SURE Walk remains in high demand

Mikaela Cannizzo

The number of SURE Walk users has remained high throughout the past month, following a 400 percent increase in requests for the service after the on-campus homicide.

Krishan Sachdev, SURE Walk director and health and society junior, said he is happy students continue to use the service.

“Once people use our service once, we notice that they become consistent,” Sachdev said. “We welcome that happily.”

While a significant increase in users occurred after Haruka Weiser’s death in early April, Sachdev said the program had been experiencing a steady rise since September 2015. He said extra volunteers were added during that time to prepare for a continual increase.

Sachdev said he encourages students to volunteer by submitting a form online, which is used to request a background check from the office of the Dean of Students. The applicant is then required to complete formal training to be added to the volunteer list.

“Students around campus have answered our call to action and have passionately volunteered their time to our organization,” Sachdev said.

After the homicide, the amount of volunteer spots doubled to accommodate the increased demand for walks home. SURE Walk now maintains 20 volunteers a night. Sachdev said students seem more willing to pursue preventative resources and protect themselves on campus.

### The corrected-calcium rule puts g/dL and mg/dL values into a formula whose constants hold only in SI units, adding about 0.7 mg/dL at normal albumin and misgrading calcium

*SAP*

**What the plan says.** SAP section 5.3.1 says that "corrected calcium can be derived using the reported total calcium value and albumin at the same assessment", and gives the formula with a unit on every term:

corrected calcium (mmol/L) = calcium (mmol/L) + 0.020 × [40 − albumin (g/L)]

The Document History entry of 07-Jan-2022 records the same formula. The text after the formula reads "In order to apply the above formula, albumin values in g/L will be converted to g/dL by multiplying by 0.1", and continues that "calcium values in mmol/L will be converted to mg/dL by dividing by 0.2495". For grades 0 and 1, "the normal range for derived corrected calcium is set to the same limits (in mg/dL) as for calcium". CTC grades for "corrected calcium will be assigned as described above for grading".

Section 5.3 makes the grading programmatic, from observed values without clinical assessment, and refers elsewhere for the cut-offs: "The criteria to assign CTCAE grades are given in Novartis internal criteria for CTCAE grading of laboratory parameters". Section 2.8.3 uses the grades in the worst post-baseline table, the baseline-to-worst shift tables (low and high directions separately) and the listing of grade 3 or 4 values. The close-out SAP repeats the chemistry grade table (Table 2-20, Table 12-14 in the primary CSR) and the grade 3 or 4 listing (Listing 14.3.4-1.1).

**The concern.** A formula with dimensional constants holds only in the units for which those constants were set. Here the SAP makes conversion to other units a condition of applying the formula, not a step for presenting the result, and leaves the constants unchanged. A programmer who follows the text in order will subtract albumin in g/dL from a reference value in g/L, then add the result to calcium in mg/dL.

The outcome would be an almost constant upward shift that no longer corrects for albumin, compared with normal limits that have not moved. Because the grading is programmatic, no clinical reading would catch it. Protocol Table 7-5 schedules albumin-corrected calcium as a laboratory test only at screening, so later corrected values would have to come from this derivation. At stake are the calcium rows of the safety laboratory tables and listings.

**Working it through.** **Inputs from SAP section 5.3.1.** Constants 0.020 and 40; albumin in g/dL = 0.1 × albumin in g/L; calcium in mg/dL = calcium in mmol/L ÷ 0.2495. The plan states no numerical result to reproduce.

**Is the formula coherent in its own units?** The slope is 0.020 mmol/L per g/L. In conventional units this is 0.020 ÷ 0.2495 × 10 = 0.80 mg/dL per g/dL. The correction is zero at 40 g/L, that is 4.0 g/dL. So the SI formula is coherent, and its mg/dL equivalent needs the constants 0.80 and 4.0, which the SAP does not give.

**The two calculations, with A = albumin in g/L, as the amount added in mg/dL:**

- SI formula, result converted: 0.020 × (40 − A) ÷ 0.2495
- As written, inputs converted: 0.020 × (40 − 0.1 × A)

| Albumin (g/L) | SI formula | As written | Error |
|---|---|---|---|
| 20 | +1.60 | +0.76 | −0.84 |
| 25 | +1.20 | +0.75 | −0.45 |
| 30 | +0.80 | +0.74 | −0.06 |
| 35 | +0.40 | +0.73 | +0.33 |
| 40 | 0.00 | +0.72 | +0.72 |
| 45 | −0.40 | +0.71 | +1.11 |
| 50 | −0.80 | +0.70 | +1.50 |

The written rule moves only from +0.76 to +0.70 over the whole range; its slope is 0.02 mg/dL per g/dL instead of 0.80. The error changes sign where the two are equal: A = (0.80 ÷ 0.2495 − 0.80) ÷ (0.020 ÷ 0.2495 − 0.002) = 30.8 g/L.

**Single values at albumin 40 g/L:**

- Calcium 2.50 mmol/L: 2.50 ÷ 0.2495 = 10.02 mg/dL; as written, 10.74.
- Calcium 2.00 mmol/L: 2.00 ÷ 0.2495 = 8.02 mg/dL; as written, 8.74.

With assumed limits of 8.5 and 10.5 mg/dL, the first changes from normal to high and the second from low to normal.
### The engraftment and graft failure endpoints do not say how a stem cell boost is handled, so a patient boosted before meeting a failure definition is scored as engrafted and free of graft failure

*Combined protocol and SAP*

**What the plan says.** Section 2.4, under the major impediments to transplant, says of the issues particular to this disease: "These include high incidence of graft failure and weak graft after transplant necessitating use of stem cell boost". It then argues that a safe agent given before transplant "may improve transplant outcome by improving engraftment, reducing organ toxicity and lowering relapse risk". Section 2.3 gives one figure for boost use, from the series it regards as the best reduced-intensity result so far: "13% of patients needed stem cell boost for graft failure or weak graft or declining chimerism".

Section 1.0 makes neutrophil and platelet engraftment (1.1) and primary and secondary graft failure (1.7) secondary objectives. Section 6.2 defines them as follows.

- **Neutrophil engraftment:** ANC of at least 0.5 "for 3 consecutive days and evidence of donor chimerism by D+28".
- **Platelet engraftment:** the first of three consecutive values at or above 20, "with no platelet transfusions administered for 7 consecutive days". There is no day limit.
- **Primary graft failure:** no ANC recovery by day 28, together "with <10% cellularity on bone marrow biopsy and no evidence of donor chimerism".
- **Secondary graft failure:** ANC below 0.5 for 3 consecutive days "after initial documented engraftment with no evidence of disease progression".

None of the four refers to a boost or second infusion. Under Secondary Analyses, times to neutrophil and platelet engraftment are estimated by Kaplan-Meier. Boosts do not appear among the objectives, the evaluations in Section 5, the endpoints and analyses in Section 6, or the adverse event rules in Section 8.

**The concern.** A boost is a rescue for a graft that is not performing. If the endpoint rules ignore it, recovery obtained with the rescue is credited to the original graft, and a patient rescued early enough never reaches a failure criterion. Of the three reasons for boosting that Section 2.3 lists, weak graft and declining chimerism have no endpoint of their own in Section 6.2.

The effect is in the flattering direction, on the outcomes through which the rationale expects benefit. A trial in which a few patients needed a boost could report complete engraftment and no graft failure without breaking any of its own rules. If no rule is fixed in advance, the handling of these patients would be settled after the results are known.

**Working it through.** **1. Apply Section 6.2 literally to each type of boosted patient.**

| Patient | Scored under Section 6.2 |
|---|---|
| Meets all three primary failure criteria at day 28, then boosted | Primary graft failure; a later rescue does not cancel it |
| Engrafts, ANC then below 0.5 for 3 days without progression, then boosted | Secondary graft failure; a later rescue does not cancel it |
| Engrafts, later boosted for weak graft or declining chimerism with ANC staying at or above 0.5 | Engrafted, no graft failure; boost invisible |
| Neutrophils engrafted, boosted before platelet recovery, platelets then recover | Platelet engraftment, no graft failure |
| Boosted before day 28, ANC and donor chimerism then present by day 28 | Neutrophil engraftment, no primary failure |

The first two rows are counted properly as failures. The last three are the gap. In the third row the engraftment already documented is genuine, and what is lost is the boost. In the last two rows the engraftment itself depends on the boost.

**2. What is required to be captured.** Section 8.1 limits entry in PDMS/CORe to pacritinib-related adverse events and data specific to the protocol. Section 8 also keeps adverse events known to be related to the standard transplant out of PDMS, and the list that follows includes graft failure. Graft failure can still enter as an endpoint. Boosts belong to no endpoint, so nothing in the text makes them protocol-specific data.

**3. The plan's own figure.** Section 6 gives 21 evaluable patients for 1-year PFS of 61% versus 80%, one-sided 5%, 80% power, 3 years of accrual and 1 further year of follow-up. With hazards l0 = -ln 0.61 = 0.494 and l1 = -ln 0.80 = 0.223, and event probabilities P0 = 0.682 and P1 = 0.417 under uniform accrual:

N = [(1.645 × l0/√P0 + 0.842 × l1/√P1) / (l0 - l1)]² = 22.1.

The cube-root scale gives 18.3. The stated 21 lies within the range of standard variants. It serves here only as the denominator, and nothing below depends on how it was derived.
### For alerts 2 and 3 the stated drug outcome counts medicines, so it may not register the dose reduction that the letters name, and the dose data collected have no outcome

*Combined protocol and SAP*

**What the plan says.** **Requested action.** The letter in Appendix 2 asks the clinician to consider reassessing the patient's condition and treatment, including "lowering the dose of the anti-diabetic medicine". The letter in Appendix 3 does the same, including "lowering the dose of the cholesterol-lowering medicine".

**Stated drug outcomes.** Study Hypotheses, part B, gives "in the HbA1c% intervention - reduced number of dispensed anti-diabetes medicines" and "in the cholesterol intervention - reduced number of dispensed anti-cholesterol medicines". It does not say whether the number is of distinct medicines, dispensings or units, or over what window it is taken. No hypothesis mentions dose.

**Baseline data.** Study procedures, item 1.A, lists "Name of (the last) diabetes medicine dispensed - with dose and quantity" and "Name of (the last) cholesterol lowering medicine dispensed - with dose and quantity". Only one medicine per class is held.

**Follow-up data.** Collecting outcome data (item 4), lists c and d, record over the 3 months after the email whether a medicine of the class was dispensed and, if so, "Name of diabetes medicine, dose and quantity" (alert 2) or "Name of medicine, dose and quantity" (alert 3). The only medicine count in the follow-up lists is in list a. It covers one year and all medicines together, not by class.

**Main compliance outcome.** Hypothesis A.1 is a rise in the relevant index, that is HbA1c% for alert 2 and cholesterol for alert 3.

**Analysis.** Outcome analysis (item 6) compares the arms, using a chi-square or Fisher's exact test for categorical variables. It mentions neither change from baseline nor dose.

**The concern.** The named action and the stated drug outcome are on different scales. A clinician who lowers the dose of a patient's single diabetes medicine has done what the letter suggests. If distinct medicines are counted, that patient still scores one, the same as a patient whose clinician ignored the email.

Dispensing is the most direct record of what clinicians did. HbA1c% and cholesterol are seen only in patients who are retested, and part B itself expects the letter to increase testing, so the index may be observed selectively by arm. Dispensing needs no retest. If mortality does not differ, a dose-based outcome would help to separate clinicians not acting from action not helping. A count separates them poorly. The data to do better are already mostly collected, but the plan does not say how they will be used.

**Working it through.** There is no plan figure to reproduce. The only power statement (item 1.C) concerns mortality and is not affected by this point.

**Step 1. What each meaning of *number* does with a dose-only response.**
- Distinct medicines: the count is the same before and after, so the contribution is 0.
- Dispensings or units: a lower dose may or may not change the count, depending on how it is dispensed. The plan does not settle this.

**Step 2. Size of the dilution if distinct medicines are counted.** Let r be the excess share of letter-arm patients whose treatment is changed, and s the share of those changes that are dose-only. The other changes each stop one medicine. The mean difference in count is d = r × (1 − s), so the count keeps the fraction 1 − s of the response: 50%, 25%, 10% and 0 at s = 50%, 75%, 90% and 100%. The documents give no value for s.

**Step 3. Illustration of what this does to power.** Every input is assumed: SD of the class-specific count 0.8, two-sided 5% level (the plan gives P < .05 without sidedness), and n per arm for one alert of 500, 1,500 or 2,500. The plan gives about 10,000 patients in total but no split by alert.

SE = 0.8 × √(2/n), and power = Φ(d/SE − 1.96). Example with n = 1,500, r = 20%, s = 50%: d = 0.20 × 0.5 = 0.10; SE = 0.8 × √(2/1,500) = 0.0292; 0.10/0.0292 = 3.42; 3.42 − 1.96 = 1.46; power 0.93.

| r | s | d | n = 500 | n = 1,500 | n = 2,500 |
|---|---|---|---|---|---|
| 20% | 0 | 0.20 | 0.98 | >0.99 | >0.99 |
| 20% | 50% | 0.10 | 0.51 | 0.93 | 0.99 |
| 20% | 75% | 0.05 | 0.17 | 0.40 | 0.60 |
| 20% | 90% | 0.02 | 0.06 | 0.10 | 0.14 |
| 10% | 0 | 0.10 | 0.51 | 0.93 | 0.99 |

Accounting senior Hannah West Nover said she has volunteered for SURE Walk since the fall of 2014 and typically would only receive one request during a 10 p.m. to 2 a.m. shift. She said the recent influx of requests has been difficult to manage, but she is glad more students are starting to use the service.

“Prior to the recent events on campus, we would rarely ever walk anybody home,” West Nover said. “Now that the word on campus has been spread about the service, we rarely have an evening with nothing to do.”

In the weeks after the homicide, the service added two bases — the Flawn Academic Center and the Student Activity Center — for students to request a walk in person. The program also welcomed 78 new volunteers. The Student Government-led program is also working to implement a volunteer location at F. Loren Winship Drama Building.

Sachdev said he thinks the number of users will remain high next semester because of increased accessibility and awareness of the service. Student Government, in partnership with the University, is developing an app that will provide students with the option of a virtual walk home, which is scheduled to be completed by August.

Taral Patel, government senior and former SURE Walk director, said the mobile application will use GPS technology to enable volunteers to track the user’s progress until they reach their destination. He said someone who requests a virtual walk through this application will be monitored, and in the event of any long pauses in the tracking, a volunteer and police would be sent. 

“With this application, you are able to get the exact GPS coordinates of where the individual is and based on that, we can directly send our volunteers to find the person and make sure they get to their residence,” Patel said.